Embezzlement Charges

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The United States Department of Justice defines embezzlement as “the dishonest appropriation of property by a person to whom such property has been entrusted, or into whose hands it has legitimately entered.”

It differs from larceny in that the initial taking was authorized or with the owner’s agreement, whereas larceny requires the presence of felonious intent at the time of the taking. Embezzlement can happen in any sort of business connection when the offender and the putative victim have a particular trust or fiduciary relationship.

A bank teller taking money from a customer, a business executive or employee stealing cash from the firm or from a client, or a board member stealing money from investors are all examples of embezzlement. Depending on the facts of the case, those suspected of embezzlement in California may be charged and punished under state or federal law.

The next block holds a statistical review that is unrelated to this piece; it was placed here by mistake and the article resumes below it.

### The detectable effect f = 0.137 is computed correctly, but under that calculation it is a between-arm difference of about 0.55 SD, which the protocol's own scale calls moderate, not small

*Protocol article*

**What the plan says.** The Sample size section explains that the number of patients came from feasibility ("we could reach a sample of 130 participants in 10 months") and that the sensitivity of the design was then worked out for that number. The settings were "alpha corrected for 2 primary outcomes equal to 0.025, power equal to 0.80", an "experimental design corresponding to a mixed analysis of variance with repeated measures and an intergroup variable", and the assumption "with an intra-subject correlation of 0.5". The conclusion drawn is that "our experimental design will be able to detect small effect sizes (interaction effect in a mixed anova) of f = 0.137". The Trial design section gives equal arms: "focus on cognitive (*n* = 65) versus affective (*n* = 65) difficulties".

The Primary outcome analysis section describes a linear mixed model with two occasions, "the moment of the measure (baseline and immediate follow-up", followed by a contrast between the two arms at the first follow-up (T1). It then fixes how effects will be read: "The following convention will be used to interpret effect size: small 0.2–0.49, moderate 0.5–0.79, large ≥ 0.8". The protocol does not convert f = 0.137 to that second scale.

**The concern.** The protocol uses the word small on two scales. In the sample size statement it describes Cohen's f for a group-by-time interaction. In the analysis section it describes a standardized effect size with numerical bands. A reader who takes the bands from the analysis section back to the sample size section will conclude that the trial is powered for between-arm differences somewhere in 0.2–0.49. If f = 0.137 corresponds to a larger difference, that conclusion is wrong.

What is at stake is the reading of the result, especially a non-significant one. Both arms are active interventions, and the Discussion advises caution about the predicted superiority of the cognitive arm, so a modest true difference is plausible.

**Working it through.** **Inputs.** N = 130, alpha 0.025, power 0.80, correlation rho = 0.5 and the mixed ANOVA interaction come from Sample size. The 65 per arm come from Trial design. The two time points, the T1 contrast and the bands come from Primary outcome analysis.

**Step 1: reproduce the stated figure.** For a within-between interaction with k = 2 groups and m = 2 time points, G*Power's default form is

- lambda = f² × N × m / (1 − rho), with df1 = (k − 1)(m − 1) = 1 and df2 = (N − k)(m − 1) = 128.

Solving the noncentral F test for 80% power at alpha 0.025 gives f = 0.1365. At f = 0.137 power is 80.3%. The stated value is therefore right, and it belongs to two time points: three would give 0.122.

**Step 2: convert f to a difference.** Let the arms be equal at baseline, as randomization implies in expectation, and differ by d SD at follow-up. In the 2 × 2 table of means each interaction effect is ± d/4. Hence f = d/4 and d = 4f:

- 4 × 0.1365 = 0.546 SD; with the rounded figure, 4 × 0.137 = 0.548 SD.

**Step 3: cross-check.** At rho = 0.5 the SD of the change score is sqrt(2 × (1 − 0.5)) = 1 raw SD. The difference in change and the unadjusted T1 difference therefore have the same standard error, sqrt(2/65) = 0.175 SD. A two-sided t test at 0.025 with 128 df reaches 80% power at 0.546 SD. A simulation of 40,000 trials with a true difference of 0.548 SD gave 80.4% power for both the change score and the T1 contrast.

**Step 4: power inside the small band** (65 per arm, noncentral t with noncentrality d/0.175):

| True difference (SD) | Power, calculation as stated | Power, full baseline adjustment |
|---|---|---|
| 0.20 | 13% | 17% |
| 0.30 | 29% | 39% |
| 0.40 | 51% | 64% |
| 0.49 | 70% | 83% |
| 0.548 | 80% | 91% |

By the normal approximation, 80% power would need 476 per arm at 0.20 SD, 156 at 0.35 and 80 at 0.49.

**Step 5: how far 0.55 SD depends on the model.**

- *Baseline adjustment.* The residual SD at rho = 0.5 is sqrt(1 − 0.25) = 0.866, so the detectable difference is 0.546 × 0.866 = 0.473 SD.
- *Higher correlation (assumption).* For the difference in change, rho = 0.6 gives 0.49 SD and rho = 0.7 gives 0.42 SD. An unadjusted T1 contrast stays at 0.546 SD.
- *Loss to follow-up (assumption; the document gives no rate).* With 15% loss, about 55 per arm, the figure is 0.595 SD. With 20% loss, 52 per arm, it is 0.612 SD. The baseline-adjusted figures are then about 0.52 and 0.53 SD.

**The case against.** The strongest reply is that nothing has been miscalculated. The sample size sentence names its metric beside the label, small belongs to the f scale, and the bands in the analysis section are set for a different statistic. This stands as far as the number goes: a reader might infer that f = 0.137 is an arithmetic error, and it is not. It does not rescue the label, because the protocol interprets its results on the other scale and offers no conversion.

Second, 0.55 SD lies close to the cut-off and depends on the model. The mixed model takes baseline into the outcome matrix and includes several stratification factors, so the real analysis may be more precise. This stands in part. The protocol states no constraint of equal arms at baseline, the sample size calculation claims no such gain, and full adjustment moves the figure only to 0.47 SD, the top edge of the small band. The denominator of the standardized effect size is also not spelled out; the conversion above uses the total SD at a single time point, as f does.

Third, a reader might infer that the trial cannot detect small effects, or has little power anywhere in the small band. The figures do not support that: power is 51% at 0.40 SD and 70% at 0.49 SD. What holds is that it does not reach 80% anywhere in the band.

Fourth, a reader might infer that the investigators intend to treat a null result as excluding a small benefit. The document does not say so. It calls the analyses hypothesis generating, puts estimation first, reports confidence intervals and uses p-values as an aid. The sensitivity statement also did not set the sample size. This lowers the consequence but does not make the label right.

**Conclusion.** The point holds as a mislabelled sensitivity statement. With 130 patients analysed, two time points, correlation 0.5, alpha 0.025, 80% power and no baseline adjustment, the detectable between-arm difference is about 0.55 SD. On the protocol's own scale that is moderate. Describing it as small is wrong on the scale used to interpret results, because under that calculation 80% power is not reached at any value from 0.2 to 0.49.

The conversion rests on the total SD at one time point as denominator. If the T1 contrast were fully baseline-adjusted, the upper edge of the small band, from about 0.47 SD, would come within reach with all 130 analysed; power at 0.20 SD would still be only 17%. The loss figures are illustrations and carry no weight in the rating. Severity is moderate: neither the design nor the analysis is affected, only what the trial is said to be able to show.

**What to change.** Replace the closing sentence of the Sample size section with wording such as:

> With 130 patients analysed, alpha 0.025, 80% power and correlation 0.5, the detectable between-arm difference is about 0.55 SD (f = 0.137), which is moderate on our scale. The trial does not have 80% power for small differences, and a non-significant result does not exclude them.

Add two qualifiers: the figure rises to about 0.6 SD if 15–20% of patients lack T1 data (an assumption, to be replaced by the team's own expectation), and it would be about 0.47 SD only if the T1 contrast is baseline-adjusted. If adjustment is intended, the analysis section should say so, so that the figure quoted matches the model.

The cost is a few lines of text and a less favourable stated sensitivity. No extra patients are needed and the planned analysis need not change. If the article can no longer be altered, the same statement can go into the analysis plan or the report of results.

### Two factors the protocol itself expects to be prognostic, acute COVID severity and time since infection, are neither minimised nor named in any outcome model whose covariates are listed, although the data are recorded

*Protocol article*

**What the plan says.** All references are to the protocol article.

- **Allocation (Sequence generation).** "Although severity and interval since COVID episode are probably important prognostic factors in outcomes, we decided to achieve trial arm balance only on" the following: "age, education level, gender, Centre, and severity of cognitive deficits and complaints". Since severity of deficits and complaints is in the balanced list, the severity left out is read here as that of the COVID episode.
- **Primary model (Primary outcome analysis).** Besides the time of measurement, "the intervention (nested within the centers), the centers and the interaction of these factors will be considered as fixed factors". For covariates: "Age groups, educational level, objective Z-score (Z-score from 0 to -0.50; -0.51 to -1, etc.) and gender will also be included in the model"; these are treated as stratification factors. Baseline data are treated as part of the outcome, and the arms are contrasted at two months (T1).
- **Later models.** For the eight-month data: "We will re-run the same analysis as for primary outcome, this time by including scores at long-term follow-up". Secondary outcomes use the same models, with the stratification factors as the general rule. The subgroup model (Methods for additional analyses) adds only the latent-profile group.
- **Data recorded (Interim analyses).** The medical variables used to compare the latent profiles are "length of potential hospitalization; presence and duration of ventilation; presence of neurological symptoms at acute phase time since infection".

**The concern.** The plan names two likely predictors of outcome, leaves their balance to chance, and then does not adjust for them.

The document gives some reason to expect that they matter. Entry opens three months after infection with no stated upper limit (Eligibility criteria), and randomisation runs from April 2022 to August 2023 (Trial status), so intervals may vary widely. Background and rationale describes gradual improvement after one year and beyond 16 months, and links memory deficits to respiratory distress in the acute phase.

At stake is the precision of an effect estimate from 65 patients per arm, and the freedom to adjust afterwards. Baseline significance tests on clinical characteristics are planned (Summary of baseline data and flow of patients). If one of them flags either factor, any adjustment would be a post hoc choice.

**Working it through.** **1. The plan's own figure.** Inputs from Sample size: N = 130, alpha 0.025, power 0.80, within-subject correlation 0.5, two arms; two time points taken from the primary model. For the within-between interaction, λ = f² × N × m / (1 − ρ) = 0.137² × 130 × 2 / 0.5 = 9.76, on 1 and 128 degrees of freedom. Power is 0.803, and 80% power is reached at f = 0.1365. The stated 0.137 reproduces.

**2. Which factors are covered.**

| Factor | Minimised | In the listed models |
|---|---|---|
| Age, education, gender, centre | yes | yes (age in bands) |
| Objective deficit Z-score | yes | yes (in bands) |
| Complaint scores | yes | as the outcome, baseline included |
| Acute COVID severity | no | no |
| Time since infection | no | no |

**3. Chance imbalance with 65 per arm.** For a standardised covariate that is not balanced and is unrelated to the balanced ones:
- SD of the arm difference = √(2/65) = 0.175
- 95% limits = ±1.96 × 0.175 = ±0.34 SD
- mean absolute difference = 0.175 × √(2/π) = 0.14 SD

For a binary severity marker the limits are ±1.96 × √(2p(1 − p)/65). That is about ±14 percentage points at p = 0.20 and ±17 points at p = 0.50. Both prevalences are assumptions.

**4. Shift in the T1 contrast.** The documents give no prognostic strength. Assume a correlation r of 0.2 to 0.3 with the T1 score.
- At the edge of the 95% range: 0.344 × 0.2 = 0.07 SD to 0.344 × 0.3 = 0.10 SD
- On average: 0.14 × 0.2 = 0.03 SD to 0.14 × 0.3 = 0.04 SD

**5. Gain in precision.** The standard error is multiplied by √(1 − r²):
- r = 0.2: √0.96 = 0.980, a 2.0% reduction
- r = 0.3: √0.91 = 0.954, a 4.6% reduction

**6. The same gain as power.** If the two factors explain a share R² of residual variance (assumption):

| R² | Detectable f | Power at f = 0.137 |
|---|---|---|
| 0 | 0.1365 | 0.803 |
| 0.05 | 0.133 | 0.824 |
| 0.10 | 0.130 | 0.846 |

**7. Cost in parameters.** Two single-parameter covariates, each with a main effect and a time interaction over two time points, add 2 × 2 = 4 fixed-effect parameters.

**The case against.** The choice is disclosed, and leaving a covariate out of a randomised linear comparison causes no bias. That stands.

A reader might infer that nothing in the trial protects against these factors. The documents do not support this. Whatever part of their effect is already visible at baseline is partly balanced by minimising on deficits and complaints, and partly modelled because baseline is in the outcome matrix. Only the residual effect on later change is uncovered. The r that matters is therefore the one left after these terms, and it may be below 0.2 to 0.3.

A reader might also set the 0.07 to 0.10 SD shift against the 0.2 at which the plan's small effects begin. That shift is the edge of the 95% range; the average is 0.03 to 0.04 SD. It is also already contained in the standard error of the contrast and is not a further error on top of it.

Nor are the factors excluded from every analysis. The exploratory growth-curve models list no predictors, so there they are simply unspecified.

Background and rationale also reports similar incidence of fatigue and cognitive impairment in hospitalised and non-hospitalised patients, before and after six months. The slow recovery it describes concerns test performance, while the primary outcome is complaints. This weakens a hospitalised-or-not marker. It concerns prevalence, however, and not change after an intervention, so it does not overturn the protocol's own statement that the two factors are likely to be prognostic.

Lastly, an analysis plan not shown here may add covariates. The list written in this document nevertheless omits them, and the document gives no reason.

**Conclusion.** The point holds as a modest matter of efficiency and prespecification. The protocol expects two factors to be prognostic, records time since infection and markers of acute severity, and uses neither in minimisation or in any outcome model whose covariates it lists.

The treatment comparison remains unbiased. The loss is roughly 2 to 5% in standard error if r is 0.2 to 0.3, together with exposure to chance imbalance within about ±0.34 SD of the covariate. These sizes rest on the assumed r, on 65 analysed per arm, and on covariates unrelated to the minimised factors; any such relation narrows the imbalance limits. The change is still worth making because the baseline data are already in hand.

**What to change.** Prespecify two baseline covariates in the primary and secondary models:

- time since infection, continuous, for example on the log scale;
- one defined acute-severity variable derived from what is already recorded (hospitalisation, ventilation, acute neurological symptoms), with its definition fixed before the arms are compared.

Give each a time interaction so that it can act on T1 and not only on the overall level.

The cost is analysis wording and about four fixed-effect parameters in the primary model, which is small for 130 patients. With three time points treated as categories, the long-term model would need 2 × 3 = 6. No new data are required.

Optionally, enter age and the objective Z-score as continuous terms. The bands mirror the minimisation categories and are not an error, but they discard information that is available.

If you have been charged with federal embezzlement, or believe that you will soon be charged, contact Chambers Law Firm at 714-760-4088 to request a legal consultation.

When Does Embezzlement Become a Federal Crime?

Theft of money or property belonging to the federal government by a government employee or a person with legal access to the money or property can result in federal embezzlement charges. Each state has laws against embezzlement and specific penalties that accompany an embezzlement conviction – usually a fine and/or jail time.

However, there are certain situations that can result in federal embezzlement charges. United States Code includes 30 specific statutes involving theft and embezzlement, including: